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5 fine motor skills that are linked to student development

motor skills
How do these fine motor skills enable effective student development in schools? Source: Santi Vedri/Unsplash

Co-ordinating efforts of the muscles and the brain, fine motor skills are important for our ability to master small movements.

Unlike specific learning skills such as understanding mathematics or regular reading habits, fine motor skills are natural actions you may not even acknowledge while practising them daily.

Required for many school-related tasks, such as stacking blocks or drawing pictures, these types of skills are essential for a young student’s development in and beyond the classroom.

Of course, every student learns at a different pace, and some may struggle with rapidly acquiring fine motor skills.

Here are five skills parents can practise with their children at home and that teachers can use in their lesson plans.

Have you ever heard of the following fine motor skills before? Source: Kelly Sikkema/Unsplash

Construction skills

Learning with Lego pieces, puzzles and train tracks are just a few ways to refine this type of fine motor capabilities.

Construction activities that require pushing and pulling with fingers and storing construction materials in jars with screw lids are great ways to keep these fine motor skills flowing.

This type of skill will also promote hand and finger strength inside the classroom, which is an ability to exert force against resistance using the hands and fingers, allowing necessary muscle power for controlled movement.

Pencil skills

From drawing and writing to scribbling and colouring, this fine motor skill is commonly practised in the classroom during academic activity sessions.

By regularly using pencils and pens in the classroom, students will soon master object manipulation, which is the ability to manipulate tools in their hands skillfully and have controlled use of everyday devices such as a toothbrush or hairbrush.

This will also help teachers understand their students’ hand dominance. By determining which is the student’s dominant hand, they can reinforce its more frequent use in precision task performance.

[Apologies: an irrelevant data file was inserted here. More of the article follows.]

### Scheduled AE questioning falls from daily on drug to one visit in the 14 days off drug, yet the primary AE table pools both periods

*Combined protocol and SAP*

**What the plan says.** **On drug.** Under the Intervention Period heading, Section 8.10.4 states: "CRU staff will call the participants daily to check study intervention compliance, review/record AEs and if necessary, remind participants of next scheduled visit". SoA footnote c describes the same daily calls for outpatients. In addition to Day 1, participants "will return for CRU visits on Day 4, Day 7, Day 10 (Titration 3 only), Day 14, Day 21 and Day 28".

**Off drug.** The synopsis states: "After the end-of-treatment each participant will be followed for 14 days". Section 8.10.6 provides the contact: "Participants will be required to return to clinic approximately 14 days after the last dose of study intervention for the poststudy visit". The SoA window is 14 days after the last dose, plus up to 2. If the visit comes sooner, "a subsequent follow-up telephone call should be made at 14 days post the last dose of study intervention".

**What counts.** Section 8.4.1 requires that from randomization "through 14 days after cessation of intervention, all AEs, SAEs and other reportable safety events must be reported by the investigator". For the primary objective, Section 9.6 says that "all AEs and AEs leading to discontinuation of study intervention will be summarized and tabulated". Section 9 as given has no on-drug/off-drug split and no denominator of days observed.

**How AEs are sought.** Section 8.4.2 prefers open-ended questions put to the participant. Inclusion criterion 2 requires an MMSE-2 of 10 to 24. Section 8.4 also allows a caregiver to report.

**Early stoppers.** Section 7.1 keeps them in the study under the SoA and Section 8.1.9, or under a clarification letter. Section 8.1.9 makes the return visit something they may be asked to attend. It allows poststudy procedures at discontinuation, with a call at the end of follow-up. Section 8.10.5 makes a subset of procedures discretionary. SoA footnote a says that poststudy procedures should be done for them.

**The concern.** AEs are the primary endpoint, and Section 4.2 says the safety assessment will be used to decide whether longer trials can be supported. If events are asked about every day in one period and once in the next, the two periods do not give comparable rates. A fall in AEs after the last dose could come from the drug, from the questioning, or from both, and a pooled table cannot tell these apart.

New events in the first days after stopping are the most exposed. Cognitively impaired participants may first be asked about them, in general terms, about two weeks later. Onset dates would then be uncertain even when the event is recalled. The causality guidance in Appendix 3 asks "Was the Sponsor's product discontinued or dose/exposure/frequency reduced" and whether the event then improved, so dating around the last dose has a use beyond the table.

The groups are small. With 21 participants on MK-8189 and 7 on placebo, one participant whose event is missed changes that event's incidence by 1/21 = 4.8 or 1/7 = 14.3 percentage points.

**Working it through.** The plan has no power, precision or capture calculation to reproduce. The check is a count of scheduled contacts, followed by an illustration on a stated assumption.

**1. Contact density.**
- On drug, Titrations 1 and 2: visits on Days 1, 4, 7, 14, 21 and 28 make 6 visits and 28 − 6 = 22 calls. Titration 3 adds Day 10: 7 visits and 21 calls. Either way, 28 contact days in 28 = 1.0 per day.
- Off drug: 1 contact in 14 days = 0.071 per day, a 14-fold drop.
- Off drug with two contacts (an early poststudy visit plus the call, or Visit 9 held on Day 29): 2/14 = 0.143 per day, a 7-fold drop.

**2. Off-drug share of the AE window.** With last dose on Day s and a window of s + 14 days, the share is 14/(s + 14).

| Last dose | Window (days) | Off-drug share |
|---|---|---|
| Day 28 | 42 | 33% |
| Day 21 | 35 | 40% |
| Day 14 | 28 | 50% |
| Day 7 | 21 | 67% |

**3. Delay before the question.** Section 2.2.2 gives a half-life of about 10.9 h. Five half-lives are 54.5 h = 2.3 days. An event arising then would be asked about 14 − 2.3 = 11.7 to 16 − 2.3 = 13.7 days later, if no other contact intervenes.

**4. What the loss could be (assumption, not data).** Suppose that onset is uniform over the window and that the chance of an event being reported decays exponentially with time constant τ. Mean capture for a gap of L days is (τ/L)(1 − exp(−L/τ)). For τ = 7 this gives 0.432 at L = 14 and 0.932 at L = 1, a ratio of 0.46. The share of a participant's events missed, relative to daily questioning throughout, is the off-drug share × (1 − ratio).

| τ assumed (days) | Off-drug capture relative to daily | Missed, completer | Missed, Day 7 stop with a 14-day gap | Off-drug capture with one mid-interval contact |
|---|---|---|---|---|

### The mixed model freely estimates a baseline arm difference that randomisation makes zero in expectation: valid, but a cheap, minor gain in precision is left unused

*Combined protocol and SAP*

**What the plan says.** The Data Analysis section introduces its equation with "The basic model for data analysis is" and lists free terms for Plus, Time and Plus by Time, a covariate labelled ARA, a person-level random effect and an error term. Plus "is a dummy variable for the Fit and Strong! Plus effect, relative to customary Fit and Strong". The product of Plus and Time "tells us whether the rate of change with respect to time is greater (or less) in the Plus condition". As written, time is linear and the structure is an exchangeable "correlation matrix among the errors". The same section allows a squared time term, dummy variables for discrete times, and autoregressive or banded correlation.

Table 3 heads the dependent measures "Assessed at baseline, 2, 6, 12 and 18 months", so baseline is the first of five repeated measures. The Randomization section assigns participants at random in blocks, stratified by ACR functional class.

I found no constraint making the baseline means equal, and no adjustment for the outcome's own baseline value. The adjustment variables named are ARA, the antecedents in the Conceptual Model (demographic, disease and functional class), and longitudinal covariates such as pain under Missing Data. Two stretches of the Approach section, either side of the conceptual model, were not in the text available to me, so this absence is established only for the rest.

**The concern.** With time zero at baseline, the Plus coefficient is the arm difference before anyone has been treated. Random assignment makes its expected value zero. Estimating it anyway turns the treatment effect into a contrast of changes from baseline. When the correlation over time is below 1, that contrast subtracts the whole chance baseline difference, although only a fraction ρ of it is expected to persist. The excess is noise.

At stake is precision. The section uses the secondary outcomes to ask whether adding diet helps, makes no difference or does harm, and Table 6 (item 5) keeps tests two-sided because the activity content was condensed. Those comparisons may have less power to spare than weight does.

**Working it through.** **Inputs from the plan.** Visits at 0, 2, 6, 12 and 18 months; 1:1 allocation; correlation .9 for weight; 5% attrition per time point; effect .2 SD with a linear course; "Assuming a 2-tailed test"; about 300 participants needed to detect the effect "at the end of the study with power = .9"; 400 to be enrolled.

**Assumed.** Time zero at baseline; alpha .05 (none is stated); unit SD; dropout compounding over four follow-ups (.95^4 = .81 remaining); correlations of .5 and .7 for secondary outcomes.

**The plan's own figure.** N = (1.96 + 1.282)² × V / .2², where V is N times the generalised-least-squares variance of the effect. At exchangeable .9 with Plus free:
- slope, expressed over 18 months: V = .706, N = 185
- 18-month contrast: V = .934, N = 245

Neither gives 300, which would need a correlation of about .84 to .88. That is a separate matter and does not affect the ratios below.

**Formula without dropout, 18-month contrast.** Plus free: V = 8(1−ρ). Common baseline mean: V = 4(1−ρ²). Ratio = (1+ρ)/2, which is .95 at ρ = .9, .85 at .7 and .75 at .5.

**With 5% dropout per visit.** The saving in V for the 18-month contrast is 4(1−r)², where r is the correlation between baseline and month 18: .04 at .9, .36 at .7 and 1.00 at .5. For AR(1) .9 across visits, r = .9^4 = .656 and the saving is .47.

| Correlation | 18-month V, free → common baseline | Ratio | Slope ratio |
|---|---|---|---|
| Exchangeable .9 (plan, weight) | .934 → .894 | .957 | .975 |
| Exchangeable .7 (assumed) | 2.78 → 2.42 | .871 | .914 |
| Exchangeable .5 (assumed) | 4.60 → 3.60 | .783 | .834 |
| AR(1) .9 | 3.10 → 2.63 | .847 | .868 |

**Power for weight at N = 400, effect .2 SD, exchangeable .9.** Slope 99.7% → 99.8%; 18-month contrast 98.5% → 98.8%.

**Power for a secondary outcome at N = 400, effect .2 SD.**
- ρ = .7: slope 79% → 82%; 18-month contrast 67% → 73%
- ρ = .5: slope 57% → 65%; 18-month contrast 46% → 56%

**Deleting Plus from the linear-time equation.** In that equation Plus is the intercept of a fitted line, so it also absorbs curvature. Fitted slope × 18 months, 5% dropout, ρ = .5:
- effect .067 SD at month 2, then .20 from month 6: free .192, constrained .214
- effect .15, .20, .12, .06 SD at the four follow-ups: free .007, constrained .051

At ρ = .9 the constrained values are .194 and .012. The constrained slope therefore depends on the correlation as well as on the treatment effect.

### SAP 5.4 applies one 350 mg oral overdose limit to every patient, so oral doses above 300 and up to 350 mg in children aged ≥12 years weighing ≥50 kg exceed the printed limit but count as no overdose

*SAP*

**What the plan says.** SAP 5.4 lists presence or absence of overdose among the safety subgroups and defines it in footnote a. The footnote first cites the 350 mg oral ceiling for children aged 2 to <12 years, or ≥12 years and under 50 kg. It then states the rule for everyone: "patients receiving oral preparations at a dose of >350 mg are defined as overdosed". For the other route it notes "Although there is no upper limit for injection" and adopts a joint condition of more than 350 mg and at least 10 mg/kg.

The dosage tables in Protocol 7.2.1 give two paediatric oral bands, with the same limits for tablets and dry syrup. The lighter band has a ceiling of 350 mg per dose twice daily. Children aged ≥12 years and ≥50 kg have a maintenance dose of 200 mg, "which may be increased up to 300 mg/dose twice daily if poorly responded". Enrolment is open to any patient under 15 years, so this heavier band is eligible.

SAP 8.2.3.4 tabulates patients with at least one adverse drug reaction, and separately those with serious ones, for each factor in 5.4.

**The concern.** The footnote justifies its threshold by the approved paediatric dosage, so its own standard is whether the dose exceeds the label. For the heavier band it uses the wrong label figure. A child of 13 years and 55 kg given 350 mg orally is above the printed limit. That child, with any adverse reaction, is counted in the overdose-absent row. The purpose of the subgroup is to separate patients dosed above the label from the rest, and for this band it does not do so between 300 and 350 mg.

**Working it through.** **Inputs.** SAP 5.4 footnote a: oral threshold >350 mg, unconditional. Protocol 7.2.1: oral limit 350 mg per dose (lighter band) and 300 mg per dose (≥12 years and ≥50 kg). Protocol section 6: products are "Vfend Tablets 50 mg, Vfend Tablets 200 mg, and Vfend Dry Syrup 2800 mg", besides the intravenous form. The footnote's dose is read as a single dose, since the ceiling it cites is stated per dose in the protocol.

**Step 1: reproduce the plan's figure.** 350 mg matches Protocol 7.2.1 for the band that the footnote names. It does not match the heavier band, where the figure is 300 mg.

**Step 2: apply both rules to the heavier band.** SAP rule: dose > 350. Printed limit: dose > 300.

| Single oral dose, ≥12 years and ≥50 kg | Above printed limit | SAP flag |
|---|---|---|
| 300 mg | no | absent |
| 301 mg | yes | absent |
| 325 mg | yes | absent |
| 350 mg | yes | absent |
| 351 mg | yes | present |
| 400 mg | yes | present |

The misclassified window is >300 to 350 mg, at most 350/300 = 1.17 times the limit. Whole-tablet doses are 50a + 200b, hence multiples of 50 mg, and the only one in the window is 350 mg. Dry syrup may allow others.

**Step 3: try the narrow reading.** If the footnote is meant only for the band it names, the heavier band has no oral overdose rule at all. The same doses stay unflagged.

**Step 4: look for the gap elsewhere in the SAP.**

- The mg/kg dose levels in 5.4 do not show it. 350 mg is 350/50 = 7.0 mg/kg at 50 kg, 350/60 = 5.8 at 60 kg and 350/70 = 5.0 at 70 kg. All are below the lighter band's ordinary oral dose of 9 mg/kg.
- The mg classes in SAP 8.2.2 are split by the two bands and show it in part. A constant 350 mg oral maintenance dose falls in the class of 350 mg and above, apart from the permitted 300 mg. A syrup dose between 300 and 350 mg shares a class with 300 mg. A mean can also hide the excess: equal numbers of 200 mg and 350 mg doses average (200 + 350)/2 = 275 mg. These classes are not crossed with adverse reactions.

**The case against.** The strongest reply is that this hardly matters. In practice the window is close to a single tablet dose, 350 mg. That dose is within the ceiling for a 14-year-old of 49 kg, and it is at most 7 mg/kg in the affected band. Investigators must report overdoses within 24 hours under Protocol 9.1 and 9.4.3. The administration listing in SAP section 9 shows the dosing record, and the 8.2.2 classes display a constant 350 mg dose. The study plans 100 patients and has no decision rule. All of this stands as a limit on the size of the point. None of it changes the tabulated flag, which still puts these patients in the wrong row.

IT skills

Skills such as mouse and stylus manipulation, increasing a young student’s IT expertise, also encompass fine motor methods.

Teaching these skills early on will help children develop typing skills and utilise various forms of technology for the future.

You can sometimes tell if a student has difficulty with this if their interest in IT is passive. For instance, if they’re watching TV or a tablet, they don’t need to use fine motor skills.

But if they’re more active in their IT habits by typing and moving the mouse around, they will be more inclined to improve them.

Scissor skills

A superb contender for hand-eye coordination, classroom activities that involve precise cutting will encourage students to process information received from the eyes to control, guide and direct the hands.

Tasks that involve scissors will also enhance finger strength – that’s why craft sessions are so popular within the international school community.

Teaching children to recycle with materials such as old boxes, paper and egg cartons, and allowing them to create something new is a win-win for all, combining an eco-conscious activity with a fine motor skill session.

Self-care skills

This fine motor skill method could teach learners to tie up their shoelaces, to fasten belts, to use cutlery, to open lunchboxes and open food bags.

Or, teachers could conduct lessons that inform students about brushing their hair and cleaning their teeth.

This helps children develop an age-appropriate mastery of self-care tasks, equipping them with natural fine motor skills and the experience of everyday actions.

Parents can also increase these fine motor skills by asking their child or children to help around the house with simple chores.

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